SAN DIEGO — Fireman Quan Applewhite, a native of Tarboro, is one of more than 5,000 sailors serving aboard the self-contained mobile airport, USS Carl Vinson.
Equipped with a full flight deck and more than 60 aircraft including attack fighter jets and helicopters, aircraft carriers are one of the largest warships in the world.
Applewhite joined the Navy two years ago.
“I joined the Navy to take advantage of the education and other benefits,” said Applewhite. “I want to make my mom proud by bringing another Capt. Applewhite into the family. My younger brother is an Air Force captain.”
Skills and values learned in the Navy are similar to those found in Tarboro.
“I spent part of my childhood in Tarboro,” said Applewhite. “Spending time with my grandmother, I learned the importance of hard work, family and friends.”
Applewhite’s grandmother, Gloria Applewhite, still lives in Tarboro.
Aircraft carriers are the centerpiece of America’s Naval forces. For more than 100 years, they have projected power, sustained sea control, bolstered deterrence, provided humanitarian assistance and disaster relief, and maintained enduring commitments worldwide.
According to Navy officials, aircraft carriers are versatile and have unique mission capabilities that make them a more strategic asset for the Navy than fixed-site bases. They are often the first response in a global cruise because of their ability to operate freely in international waters anywhere on the world’s ocean. In addition, no other weapon system can deploy and operate forward with a full-sized, nuclear-powered aircraft carrier’s speed, endurance, agility and the combat capability of its air wing.
This year commemorates 50 years of women flying in the U.S. Navy. In 1973, the first eight women began flight school in Pensacola. One year later six of them, known as “The First Six,” earned their “Wings of Gold.” Over the past 50 years, the Navy has expanded its roles for women to lead and serve globally, and today women aviators project power from the sea in every type of Navy, Marine Corps, and Coast Guard aircraft. According to Navy officials, our Nation and our Navy is stronger because of their service.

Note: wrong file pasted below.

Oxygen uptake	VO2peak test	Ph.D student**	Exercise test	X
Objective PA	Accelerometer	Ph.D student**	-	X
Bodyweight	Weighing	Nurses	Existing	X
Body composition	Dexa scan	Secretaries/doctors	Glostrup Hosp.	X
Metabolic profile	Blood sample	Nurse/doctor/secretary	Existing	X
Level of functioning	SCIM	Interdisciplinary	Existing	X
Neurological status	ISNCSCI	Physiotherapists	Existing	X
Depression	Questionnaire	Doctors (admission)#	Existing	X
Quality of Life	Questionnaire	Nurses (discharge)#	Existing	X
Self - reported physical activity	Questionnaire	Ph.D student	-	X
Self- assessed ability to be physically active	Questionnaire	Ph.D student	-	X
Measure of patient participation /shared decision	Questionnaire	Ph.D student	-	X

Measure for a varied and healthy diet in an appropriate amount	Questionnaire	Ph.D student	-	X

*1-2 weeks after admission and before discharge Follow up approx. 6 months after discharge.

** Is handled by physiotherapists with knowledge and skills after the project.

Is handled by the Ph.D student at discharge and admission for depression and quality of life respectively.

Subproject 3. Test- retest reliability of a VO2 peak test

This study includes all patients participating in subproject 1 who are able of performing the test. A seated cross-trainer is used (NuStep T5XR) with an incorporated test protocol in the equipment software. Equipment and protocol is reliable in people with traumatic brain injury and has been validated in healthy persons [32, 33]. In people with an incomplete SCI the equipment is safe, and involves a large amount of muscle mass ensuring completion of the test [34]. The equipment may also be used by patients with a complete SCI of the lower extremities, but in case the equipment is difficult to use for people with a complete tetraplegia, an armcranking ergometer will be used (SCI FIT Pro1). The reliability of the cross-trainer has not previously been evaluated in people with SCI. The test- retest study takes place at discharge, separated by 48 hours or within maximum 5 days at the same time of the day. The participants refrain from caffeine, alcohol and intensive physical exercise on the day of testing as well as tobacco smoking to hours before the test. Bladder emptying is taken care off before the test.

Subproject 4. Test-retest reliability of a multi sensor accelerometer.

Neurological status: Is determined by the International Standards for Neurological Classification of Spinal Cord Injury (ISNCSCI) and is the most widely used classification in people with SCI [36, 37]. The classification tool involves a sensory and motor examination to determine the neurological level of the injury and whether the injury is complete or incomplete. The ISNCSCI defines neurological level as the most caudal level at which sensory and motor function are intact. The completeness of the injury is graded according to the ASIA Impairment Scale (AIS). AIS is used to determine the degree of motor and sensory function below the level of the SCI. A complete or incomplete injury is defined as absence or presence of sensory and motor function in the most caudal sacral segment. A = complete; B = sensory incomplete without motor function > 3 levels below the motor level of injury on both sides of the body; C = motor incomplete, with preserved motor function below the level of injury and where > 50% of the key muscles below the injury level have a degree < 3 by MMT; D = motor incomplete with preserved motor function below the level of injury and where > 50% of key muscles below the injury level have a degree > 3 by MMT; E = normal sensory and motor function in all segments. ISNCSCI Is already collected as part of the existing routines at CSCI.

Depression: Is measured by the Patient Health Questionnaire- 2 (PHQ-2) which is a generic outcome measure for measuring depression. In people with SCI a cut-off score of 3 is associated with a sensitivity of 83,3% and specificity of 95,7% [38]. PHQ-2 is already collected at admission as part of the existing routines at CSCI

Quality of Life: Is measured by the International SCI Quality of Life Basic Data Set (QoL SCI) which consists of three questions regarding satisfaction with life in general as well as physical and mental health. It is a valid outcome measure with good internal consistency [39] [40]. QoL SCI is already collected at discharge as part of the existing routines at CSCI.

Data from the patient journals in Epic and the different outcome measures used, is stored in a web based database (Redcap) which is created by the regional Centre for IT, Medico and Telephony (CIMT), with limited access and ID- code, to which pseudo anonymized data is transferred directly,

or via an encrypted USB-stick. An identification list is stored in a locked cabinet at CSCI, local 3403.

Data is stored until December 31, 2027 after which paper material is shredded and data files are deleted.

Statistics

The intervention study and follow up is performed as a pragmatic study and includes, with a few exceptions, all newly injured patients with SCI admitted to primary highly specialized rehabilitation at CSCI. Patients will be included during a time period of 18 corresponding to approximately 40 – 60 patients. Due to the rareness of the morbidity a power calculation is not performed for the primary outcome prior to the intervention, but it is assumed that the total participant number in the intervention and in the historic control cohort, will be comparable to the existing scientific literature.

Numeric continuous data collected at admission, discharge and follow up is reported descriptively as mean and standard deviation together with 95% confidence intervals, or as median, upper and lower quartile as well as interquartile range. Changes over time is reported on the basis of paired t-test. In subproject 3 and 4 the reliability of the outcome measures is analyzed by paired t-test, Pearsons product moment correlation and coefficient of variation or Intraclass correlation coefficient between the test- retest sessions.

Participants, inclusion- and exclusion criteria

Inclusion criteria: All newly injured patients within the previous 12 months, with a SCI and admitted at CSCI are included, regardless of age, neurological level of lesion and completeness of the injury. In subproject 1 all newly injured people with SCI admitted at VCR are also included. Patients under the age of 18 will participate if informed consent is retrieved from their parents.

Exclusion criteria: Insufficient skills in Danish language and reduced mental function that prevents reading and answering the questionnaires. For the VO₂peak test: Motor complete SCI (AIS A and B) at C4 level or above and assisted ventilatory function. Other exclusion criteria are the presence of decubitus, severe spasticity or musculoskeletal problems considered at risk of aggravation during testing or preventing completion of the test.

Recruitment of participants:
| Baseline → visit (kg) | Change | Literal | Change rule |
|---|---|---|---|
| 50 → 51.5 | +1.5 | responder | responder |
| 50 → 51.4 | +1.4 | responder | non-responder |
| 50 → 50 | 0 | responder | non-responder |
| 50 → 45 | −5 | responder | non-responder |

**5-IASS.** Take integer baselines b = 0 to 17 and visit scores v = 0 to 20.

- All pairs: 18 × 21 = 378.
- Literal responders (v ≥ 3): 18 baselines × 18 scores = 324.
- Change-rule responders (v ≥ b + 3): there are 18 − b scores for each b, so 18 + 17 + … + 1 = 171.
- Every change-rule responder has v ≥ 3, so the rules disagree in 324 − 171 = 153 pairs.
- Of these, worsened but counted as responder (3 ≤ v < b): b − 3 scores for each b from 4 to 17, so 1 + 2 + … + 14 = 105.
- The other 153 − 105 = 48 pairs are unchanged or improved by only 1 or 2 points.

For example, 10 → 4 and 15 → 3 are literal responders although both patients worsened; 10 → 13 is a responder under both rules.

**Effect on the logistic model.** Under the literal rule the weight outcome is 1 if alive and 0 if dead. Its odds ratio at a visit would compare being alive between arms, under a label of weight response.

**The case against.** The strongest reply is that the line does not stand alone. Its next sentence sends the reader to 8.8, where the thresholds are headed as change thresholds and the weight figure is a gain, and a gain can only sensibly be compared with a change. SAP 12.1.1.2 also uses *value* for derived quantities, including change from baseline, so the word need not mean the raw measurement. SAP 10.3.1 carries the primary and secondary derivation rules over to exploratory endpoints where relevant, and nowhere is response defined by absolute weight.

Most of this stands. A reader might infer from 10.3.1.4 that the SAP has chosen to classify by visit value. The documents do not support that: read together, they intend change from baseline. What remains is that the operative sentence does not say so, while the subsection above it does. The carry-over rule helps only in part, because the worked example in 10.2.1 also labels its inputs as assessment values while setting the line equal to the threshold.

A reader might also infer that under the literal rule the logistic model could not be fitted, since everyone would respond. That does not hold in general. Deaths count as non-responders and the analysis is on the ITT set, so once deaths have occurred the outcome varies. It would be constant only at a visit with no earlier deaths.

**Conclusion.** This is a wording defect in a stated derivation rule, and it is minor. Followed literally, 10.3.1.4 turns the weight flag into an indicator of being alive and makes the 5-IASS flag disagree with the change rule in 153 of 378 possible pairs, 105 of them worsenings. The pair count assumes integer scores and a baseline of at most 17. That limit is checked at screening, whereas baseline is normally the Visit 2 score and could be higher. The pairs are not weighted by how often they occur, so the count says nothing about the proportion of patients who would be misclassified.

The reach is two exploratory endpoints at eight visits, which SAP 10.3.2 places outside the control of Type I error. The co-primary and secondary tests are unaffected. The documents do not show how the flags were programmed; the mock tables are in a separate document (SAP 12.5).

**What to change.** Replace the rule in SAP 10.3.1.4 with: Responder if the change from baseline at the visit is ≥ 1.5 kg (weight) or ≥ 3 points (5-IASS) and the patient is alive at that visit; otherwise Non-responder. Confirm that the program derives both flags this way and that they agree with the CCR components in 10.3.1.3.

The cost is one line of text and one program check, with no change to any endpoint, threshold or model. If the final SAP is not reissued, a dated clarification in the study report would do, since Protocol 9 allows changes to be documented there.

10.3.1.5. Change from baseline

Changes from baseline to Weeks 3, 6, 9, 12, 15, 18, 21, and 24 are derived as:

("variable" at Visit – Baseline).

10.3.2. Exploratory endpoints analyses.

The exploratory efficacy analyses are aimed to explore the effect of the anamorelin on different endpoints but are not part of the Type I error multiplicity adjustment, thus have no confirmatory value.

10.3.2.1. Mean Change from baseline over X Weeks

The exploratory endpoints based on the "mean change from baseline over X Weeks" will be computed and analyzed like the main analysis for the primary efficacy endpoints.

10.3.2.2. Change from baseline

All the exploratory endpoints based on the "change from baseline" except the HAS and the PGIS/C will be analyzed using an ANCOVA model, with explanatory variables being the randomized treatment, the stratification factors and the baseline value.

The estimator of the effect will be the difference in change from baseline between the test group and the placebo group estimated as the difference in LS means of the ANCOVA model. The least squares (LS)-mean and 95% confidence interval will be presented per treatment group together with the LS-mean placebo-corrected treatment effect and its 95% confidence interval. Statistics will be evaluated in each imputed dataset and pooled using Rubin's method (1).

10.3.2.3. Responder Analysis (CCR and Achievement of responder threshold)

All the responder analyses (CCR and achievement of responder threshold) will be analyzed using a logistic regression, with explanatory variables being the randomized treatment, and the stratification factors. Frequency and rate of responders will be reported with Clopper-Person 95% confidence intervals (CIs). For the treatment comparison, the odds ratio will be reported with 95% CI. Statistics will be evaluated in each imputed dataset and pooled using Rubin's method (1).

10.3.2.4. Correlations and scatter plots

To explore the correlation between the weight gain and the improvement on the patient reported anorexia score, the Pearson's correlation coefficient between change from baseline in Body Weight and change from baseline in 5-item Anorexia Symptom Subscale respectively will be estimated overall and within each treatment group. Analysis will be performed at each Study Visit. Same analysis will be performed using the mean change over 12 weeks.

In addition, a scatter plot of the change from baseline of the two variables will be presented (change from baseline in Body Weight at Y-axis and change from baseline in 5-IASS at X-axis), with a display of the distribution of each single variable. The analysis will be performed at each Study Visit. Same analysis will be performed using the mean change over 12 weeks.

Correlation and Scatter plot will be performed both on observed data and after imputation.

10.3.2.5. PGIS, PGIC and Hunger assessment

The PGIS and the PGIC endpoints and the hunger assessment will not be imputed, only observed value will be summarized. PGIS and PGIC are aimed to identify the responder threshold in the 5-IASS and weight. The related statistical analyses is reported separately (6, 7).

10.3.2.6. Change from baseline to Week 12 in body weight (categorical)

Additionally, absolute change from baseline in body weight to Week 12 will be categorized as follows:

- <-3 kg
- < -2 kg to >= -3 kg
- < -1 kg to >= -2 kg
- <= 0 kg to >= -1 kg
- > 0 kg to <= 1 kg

With 90% of global commerce traveling by sea and access to the internet relying on the security of undersea fiber optic cables, Navy officials continue to emphasize that the prosperity of the United States is directly linked to trained sailors and a strong Navy.
“Our mission remains timeless – to provide our fellow citizens with nothing less than the very best Navy: fully combat ready at all times, focused on warfighting excellence, and committed to superior leadership at every single level,” said Adm. Mike Gilday, Chief of Naval Operations. “This is our calling. And I cannot imagine a calling more worthy.”
As a member of the Navy, Applewhite is part of a world-class organization focused on maintaining maritime dominance, strengthening partnerships, increasing competitive warfighting capabilities and sustaining combat-ready forces in support of the National Defense Strategy.
“The Navy acts like a buffer between those who would want to do us harm and those we’re protecting back home,” said Applewhite.
Applewhite has many opportunities to achieve accomplishments during military service.
“I’m proud of the work we did to make sure the diesel generators were ready for operation,” said Applewhite.
As Applewhite and other sailors continue to perform missions, they take pride in serving their country in the United States Navy.
“Serving in the Navy is humbling,” added Applewhite. “This way of life requires dedication and perseverance. It’s important to have initiative and not give up, even when things get hard.”